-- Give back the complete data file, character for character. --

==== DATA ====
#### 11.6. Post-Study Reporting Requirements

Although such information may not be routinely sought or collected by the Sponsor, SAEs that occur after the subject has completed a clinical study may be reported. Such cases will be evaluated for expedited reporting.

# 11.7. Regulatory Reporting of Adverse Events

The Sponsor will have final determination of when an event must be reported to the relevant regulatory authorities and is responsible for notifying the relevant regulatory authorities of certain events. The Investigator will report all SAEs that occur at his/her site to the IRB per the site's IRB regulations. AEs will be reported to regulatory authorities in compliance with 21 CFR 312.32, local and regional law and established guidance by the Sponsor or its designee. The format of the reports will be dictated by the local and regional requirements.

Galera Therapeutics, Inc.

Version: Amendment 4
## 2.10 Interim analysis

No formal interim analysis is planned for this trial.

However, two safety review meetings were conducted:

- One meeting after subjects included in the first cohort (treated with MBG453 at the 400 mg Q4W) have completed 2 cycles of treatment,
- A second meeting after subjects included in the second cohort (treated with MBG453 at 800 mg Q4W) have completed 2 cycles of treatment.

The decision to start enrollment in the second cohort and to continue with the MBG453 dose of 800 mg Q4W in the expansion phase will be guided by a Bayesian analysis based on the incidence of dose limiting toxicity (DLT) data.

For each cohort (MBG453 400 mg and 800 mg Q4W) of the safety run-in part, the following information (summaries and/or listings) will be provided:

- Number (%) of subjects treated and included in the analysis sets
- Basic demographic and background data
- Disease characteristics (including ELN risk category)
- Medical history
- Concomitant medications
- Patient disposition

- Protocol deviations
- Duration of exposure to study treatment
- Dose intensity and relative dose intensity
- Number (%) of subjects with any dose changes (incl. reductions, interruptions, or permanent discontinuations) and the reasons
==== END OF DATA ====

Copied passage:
#### 11.6. Post-Study Reporting Requirements

Although such information may not be routinely sought or collected by the Sponsor, SAEs that occur after the subject has completed a clinical study may be reported. Such cases will be evaluated for expedited reporting.

# 11.7. Regulatory Reporting of Adverse Events

The Sponsor will have final determination of when an event must be reported to the relevant regulatory authorities and is responsible for notifying the relevant regulatory authorities of certain events. The Investigator will report all SAEs that occur at his/her site to the IRB per the site's IRB regulations. AEs will be reported to regulatory authorities in compliance with 21 CFR 312.32, local and regional law and established guidance by the Sponsor or its designee. The format of the reports will be dictated by the local and regional requirements.

Galera Therapeutics, Inc.

Version: Amendment 4
## 2.10 Interim analysis

No formal interim analysis is planned for this trial.

However, two safety review meetings were conducted:

- One meeting after subjects included in the first cohort (treated with MBG453 at the 400 mg Q4W) have completed 2 cycles of treatment,
- A second meeting after subjects included in the second cohort (treated with MBG453 at 800 mg Q4W) have completed 2 cycles of treatment.

The decision to start enrollment in the second cohort and to continue with the MBG453 dose of 800 mg Q4W in the expansion phase will be guided by a Bayesian analysis based on the incidence of dose limiting toxicity (DLT) data.

For each cohort (MBG453 400 mg and 800 mg Q4W) of the safety run-in part, the following information (summaries and/or listings) will be provided:

- Number (%) of subjects treated and included in the analysis sets
- Basic demographic and background data
- Disease characteristics (including ELN risk category)
- Medical history
- Concomitant medications
- Patient disposition

- Protocol deviations
- Duration of exposure to study treatment
- Dose intensity and relative dose intensity
- Number (%) of subjects with any dose changes (incl. reductions, interruptions, or permanent discontinuations) and the reasons